Weird Animal Monday: Bioluminescent Octopus

The adhesive suckers on the female are all the same size while the ones on the male vary in size.

I’ve seen this image a few times and decided to find out a little more about this amazing looking octopus. This is the Bioluminescent Octopus, scientifically known as: Stauroteuthis syrtensis. It is found in the North Atlantic Ocean, at extreme depths that range from 500 to 4,000 m. It has eight tentacles that are unequal in length, the longest extending to about 14 in., and they are joined by two webs, which gives it its umbrella-like shape. There are a total of about 60 adhesive suckers on each arm, 40 of which are modified to emit a blue-green light, known as photophores. It is believed that the function of these photophores is as defense, to scare off predators, and to also lure small crustaceans, its primary diet. The texture is gelatinous (as you would expect), and it is reddish-brown and translucent (you can see its organs through its skin!).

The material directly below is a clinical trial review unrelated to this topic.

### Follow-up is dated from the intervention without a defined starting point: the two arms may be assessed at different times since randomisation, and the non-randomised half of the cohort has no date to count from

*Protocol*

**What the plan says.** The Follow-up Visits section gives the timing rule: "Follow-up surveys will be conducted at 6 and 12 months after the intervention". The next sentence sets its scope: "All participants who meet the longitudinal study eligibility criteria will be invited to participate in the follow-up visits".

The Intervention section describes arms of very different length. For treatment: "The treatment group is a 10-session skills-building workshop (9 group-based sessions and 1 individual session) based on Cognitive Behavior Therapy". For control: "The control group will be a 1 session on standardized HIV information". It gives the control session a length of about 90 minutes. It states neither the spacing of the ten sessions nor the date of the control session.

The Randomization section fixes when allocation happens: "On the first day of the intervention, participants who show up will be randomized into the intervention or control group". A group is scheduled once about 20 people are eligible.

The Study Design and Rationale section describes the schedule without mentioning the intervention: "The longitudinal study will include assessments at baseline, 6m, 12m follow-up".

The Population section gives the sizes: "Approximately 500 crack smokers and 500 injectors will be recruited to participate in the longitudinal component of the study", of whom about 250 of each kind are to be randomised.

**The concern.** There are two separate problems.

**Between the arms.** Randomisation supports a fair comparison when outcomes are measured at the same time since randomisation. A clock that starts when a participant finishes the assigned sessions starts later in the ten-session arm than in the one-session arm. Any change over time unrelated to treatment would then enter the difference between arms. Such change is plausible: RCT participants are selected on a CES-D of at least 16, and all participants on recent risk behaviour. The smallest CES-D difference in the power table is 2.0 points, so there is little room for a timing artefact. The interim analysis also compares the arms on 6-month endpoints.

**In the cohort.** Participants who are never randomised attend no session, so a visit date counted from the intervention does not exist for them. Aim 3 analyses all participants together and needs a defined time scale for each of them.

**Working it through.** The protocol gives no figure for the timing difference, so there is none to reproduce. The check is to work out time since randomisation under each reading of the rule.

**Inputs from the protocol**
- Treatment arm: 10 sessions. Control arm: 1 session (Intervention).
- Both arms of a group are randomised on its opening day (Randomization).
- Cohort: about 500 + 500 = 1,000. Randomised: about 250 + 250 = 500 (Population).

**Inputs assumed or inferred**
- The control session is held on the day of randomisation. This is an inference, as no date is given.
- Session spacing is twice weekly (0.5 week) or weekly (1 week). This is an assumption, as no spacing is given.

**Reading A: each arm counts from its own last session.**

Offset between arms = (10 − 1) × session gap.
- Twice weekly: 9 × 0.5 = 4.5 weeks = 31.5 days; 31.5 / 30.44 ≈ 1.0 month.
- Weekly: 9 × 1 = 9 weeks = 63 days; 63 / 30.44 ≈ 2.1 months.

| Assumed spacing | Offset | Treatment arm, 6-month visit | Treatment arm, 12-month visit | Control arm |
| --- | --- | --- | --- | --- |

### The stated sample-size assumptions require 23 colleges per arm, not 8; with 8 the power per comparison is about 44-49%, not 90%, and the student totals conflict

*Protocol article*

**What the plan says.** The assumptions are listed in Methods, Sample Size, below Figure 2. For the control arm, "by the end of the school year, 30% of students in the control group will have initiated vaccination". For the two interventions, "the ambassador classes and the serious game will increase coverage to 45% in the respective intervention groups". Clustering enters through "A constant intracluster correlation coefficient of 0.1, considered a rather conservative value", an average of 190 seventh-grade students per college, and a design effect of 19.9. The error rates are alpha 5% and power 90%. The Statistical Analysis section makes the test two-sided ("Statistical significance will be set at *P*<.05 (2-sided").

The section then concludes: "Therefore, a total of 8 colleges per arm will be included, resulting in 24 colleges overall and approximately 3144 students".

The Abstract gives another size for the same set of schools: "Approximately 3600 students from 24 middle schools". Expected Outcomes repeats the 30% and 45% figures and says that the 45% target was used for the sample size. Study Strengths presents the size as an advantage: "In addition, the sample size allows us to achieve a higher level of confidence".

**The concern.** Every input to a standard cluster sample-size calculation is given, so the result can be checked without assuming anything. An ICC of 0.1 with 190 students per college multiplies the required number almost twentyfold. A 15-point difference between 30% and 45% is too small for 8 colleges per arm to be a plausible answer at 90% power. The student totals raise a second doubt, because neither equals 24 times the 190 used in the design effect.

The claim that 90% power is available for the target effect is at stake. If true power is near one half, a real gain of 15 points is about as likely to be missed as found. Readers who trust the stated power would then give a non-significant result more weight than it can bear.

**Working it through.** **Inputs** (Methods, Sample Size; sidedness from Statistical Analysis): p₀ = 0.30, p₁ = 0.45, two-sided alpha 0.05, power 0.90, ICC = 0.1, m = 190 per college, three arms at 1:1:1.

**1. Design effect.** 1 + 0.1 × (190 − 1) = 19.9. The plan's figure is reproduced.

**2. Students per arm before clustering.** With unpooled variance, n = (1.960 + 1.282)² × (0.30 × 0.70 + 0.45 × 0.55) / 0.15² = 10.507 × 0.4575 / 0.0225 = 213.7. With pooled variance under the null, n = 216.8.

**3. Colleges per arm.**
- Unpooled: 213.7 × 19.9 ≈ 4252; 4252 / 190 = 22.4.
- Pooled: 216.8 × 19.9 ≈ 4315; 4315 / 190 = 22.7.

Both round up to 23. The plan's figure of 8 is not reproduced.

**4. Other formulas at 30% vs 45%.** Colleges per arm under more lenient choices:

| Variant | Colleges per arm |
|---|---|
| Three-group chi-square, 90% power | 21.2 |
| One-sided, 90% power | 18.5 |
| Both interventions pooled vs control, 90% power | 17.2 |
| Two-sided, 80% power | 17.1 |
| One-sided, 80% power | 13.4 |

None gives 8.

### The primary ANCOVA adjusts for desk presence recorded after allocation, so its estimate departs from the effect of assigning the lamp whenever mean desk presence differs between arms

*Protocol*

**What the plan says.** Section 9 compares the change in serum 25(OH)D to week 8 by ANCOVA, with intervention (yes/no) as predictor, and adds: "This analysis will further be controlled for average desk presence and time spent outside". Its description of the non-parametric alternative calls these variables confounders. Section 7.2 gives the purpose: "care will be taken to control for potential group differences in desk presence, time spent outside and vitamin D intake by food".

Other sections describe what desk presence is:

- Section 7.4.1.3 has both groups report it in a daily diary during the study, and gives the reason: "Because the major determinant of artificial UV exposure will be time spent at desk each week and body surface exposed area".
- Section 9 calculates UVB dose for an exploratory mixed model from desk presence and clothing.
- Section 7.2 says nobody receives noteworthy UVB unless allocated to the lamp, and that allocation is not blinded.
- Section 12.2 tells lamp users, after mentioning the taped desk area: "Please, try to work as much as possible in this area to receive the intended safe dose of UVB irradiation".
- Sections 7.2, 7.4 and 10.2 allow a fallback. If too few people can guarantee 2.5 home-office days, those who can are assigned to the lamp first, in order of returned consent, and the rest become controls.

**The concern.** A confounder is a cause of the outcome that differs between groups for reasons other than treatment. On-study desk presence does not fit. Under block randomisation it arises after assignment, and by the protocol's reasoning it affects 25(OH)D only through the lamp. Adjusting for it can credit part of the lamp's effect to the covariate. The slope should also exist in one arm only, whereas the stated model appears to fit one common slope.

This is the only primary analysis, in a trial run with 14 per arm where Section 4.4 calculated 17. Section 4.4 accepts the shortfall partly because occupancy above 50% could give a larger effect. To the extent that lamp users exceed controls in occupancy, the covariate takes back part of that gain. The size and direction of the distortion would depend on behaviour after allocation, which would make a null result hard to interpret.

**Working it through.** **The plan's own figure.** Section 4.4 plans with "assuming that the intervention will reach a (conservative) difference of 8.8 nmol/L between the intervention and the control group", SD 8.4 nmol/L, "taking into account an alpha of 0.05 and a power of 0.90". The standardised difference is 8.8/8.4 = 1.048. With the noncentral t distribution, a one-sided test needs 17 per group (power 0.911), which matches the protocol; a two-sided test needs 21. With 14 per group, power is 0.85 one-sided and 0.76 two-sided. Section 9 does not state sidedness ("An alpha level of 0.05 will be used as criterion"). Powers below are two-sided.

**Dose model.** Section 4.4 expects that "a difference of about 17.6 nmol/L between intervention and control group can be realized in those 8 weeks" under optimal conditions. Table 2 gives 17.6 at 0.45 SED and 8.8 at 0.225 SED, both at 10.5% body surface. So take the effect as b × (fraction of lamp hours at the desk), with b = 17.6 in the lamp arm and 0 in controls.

I’ve always been amazed by deep-sea creatures, the mystery of what we haven’t discovered yet has always interested me. Unfortunately this creature is so rare there are no videos of it. The known information is known only from a few gathered specimens.

Source: OurBreathingPlanet

 

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